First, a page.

When the owner of a company sells and then insists to onlookers that he's not calling the top of the market, you can't help but raise your eyebrows.
Blackstone Group LP (NYSE:BX) just announced the purchase of Max Property Group (LSE:MAX), a British real estate investment company. The sale is still pending majority shareholder approval, but investors representing 46% have already indicated that they'll vote in favor.
It makes you wonder what Blackstone is thinking. What self-respecting private equity behemoth buys into a bubble?
The news surrounding British real estate this year has been consistently, and increasingly, high-pitched. The Bank of England shared concerns about a housing price bubble in May, as housing price inflation hit a seven-year high of over 10%. Prices in London have risen spectacularly, as has mortgage lending activity -- and IPOs related to the real estate market.
All of this whispers "bubble." So if it is one, why is Blackstone buying now? This isn't just about real estate prices, it's about how effective regulators will be in reining in the enthusiasm -- and to the extent my take is correct, Blackstone is saying they won't be. Are they right?
Can regulators rein it in without raising rates?
British regulators have already declined to promise an increase in interest rates to curb the real estate market's enthusiasm.
Instead, the Bank of England indicated that it would impose new requirements for capital cushions, lending stress tests to ensure creditworthiness, and possible caps on mortgage to income ratios. Regulators also promised to impose stress tests on lenders that would simulate a severe drop in prices. These promises were softened somewhat in June.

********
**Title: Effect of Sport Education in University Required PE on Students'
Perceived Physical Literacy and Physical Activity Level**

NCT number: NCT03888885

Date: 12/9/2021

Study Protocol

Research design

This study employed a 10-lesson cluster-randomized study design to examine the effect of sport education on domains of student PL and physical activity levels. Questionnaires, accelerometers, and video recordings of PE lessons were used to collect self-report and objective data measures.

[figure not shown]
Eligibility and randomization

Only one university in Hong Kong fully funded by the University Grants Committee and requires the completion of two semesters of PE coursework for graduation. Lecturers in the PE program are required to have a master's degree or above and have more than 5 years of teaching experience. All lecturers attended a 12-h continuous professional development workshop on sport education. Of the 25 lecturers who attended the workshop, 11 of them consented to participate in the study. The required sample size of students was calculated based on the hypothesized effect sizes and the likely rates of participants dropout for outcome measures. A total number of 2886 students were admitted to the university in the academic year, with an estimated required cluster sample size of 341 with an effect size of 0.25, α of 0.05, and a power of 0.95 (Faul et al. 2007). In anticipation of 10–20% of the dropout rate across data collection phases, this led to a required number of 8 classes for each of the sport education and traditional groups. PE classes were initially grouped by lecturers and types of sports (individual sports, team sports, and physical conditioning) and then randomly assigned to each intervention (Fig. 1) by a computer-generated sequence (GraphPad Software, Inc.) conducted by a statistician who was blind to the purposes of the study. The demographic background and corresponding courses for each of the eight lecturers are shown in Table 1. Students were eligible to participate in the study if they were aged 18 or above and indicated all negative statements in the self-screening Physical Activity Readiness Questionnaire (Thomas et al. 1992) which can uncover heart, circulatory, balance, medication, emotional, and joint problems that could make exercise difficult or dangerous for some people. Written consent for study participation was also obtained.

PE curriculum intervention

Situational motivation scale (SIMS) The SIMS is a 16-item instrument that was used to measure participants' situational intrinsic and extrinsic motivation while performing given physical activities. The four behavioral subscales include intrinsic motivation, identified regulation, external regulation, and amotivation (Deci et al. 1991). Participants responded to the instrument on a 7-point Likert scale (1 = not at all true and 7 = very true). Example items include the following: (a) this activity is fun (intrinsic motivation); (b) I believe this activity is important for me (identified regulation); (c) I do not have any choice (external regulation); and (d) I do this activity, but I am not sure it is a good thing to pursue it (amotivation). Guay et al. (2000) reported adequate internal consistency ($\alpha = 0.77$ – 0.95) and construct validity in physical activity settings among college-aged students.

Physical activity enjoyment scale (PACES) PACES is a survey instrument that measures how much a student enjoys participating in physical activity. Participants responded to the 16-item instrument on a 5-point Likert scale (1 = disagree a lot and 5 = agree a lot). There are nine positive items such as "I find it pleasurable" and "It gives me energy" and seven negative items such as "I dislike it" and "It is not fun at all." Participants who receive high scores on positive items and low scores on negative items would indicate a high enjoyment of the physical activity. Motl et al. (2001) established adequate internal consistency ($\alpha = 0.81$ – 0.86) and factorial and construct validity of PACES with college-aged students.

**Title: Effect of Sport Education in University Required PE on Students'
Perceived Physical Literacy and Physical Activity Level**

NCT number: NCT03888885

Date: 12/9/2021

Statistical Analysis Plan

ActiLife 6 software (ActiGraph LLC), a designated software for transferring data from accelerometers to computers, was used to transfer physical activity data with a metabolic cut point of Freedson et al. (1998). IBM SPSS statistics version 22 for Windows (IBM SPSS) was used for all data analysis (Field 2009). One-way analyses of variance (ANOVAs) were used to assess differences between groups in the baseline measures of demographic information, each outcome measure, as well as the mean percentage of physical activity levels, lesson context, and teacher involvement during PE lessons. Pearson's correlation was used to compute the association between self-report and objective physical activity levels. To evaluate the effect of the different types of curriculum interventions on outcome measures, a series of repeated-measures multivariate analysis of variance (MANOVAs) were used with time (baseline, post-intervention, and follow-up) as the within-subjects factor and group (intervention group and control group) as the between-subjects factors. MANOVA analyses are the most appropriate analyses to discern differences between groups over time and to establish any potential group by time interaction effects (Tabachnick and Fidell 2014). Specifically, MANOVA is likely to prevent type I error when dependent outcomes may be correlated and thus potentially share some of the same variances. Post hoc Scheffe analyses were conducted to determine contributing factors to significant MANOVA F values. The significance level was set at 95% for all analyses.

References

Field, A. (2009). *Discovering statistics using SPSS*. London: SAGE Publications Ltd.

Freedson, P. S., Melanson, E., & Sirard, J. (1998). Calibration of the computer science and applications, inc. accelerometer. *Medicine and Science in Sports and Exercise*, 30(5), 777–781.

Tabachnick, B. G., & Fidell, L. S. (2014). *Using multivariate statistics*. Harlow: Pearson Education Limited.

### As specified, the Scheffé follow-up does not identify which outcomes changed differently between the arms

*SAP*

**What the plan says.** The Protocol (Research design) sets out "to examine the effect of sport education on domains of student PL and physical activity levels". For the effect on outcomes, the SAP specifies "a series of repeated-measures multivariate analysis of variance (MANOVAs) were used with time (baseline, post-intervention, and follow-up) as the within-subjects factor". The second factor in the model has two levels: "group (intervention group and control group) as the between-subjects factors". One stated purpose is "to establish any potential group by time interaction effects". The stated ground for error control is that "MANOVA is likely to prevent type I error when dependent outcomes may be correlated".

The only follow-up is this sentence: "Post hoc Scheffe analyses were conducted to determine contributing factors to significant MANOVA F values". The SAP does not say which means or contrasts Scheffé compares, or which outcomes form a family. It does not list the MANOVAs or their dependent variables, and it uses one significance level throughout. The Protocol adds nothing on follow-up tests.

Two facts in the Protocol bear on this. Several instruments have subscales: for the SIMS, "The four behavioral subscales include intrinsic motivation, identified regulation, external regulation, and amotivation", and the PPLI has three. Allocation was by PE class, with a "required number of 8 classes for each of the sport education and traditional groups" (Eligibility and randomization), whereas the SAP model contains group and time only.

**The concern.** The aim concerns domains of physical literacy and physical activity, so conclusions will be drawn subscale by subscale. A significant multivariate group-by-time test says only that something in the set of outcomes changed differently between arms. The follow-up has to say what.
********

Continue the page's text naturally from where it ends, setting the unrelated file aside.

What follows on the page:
Oddly enough, though, the sentiments very much echo recent announcements from the Fed about leveraged lending in the US.
Leveraged loans have taken off quite significantly in the past year, driven in part by low yields and high liquidity, and American regulators are concerned about it -- but they don't want to increase rates, lest the broader economy suffer. Instead, like their British counterparts, American regulators have proposed more rules, such as limits on debt levels.
Both situations have the same root: regulators want to control the market without doing the obvious, and probably most effective thing, which is to raise interest rates. Can this be an effective policy tool?
Blackstone doesn't think it will work
My reading of the Max Property Group acquisition is that Blackstone doesn't think the British will be successful in their attempts to cool the heat in the housing market.
I don't think the firm's managers are naive enough to just buy British real estate at its peak for no reason, so there must be something else going on.
British rates will rise eventually, but in the meantime regulators are trying to cool off a boom with strategies that I'm guessing Blackstone isn't all that impressed with.
Add to this the influx of foreign investment into the British property market by investors who probably won't be responsive to new regulations, and you have an even more dire outlook for these new policy tools.
I'm thinking mainly of Chinese insurance companies, which as of last year are allowed to buy foreign real estate, and can hold up to 20% of their portfolios in the asset class. China-based investments in European property have tripled in the last year.
A fine play?
All in, if Blackstone is right, regulators are relatively powerless to change the face of the British housing market unless they start raising rates. While it's been suggested that rates will go up toward the end of the year, so far nothing is happening. I think Blackstone is counting on the momentum in the market to keep its current pace no matter what regulators decide to do later on.
Either way, if I'm reading the situation correctly Blackstone is making an interesting, and very critical, comment about the effectiveness of economic policies that aren't tied to interest rates.
Considering that a similar bubble is growing in the US, Blackstone's vote on the matter is not just of interest to the future of its portfolio, but to all of us.